In other cases results may be written to slower, but cheaper and larger, main memory. Some types of instructions manipulate the program counter rather than directly produce result data. These are generally called "jumps" and facilitate behavior like loops, conditional program execution (through the use of a conditional jump), and functions in programs       (SONY VAIO VGN-FZ18m Battery)          .

Many instructions will also change the state of digits in a "flags" register. These flags can be used to influence how a program behaves, since they often indicate the outcome of various operations. For example, one type of "compare" instruction considers two values and sets a number in the flags register according to which one is greater. This flag could then be used by a later jump instruction to determine program flow          (SONY VAIO VGN-FZ11m Battery)             .

After the execution of the instruction and writeback of the resulting data, the entire process repeats, with the next instruction cycle normally fetching the next-in-sequence instruction because of the incremented value in the program counter. If the completed instruction was a jump, the program counter will be modified to contain the address of the instruction that was jumped to, and program execution continues normally             (SONY VAIO VGN-FZ11z Battery)            .

In more complex CPUs than the one described here, multiple instructions can be fetched, decoded, and executed simultaneously. This section describes what is generally referred to as the "Classic RISC pipeline", which in fact is quite common among the simple CPUs used in many electronic devices (often called microcontroller). It largely ignores the important role of CPU cache, and therefore the access stage of the pipeline          (SONY VAIO VGN-FZ11l Battery)            .


Design and implementation

Integer range

The way a CPU represents numbers is a design choice that affects the most basic ways in which the device functions. Some early digital computers used an electrical model of the common decimal (base ten) numeral system to represent numbers internally. A few other computers have used more exotic numeral systems like ternary (base three). Nearly all modern CPUs represent numbers in binary form, with each digit being represented by some two-valued physical quantity such as a "high" or "low" voltage        (SONY VAIO VGN-FZ31z Battery)              . 

Related to number representation is the size and precision of numbers that a CPU can represent. In the case of a binary CPU, a bit refers to one significant place in the numbers a CPU deals with. The number of bits (or numeral places) a CPU uses to represent numbers is often called "word size", "bit width", "data path width", or "integer precision" when dealing with strictly integer numbers (as opposed to floating point)        (Dell Studio 1555 Battery)          .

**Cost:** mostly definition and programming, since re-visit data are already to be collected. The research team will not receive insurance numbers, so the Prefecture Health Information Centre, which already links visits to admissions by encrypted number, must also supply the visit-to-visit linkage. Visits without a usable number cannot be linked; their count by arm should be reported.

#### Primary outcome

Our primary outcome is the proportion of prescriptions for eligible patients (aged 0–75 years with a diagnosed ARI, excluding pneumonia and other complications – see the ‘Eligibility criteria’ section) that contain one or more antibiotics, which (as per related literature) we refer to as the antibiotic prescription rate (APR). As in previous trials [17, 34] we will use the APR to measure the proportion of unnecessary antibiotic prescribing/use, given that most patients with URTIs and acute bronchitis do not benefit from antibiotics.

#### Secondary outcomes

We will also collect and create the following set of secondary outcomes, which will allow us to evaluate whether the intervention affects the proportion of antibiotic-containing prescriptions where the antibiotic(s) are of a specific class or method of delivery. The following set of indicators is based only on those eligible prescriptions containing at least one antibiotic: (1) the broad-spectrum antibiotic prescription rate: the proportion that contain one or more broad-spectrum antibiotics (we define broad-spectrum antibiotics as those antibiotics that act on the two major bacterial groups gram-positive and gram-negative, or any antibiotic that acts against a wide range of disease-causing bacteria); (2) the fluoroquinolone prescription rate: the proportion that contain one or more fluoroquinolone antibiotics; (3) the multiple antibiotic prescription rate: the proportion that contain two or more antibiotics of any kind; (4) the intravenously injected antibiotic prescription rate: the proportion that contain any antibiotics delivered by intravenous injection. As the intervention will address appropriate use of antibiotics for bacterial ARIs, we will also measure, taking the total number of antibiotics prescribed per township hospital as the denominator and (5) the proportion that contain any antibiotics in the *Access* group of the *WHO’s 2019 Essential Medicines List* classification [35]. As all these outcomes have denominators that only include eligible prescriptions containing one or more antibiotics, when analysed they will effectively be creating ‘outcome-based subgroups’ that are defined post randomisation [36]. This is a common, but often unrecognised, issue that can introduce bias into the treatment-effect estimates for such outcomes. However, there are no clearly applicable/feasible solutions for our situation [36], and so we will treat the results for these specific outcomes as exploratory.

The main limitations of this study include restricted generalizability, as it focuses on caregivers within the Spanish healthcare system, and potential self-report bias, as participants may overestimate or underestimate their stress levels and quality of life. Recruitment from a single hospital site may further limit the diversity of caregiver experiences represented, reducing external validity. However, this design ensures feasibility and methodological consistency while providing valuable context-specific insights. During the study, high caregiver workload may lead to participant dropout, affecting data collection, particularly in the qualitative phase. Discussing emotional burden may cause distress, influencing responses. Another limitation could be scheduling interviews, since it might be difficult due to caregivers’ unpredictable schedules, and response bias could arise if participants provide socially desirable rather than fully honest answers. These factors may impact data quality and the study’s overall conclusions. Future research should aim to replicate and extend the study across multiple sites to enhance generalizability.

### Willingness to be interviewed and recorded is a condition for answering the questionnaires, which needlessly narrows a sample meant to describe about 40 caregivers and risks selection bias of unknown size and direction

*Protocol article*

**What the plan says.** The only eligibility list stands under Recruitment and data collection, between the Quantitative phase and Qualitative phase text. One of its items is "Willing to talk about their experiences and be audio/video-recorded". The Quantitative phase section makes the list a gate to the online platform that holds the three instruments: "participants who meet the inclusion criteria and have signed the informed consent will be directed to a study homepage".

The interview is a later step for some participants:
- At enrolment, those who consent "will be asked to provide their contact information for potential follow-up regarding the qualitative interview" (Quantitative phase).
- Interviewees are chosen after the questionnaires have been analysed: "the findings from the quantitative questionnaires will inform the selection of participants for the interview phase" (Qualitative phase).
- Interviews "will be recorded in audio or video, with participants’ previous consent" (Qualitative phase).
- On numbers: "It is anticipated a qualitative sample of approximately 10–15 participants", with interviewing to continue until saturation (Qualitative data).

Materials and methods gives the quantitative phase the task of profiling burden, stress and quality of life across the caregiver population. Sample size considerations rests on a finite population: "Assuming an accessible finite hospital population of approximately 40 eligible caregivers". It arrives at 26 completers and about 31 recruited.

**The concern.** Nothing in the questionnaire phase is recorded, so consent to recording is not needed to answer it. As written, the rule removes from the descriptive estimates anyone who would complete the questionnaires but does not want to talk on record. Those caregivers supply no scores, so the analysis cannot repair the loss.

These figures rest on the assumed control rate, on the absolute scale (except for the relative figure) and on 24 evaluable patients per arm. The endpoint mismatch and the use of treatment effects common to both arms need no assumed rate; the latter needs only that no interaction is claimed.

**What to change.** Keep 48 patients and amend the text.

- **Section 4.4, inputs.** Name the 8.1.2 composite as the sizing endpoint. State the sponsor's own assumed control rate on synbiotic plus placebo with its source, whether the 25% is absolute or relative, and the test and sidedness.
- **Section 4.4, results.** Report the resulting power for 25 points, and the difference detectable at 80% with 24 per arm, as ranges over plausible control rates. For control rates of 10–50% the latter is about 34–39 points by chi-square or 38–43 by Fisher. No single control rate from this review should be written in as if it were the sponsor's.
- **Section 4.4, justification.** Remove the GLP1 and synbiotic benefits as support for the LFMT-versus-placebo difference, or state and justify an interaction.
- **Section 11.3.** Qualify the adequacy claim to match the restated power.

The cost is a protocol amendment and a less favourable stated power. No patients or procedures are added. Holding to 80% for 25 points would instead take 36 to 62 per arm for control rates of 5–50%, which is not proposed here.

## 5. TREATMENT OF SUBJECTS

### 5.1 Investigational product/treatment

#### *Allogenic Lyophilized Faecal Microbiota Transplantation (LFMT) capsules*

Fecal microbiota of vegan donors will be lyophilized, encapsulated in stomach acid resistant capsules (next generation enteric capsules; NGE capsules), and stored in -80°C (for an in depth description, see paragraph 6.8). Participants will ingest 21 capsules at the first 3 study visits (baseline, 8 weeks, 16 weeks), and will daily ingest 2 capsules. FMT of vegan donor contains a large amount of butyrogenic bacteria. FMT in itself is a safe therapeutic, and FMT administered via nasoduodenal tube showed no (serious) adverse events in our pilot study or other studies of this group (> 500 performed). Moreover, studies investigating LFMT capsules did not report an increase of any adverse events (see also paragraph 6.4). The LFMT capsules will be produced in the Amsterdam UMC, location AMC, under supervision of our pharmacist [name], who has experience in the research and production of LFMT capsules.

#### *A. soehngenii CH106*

This number differs between architectures, and often within different parts of the very same CPU. For example, an 8-bit CPU deals with a range of numbers that can be represented by eight binary digits (each digit having two possible values), that is, 28 or 256 discrete numbers. In effect, integer size sets a hardware limit on the range of integers the software run by the CPU can utilize      (Dell Vostro 1720 Battery)          . 

Integer range can also affect the number of locations in memory the CPU can address (locate). For example, if a binary CPU uses 32 bits to represent a memory address, and each memory address represents one octet (8 bits), the maximum quantity of memory that CPU can address is 232 octets, or 4 GiB. This is a very simple view of CPU address space, and many designs use more complex addressing methods like paging in order to locate more memory than their integer range would allow with a flat address space      (Dell Vostro 1500 Battery)             .

Higher levels of integer range require more structures to deal with the additional digits, and therefore more complexity, size, power usage, and general expense. It is not at all uncommon, therefore, to see 4- or 8-bit microcontrollers used in modern applications, even though CPUs with much higher range (such as 16, 32, 64, even 128-bit) are available. The simpler microcontrollers are usually cheaper, use less power, and therefore dissipate less heat, all of which can be major design considerations for electronic devices     (Dell Latitude D830 Battery)          .

However, in higher-end applications, the benefits afforded by the extra range (most often the additional address space) are more significant and often affect design choices. To gain some of the advantages afforded by both lower and higher bit lengths, many CPUs are designed with different bit widths for different portions of the device. For example, the IBM System/370 used a CPU that was primarily 32 bit, but it used 128-bit precision inside its floating point units to facilitate greater accuracy and range in floating point numbers.[3] Many later CPU designs use similar mixed bit width, especially when the processor is meant for general-purpose usage where a reasonable balance of integer and floating point capability is required        (Dell XPS M1530 battery)          .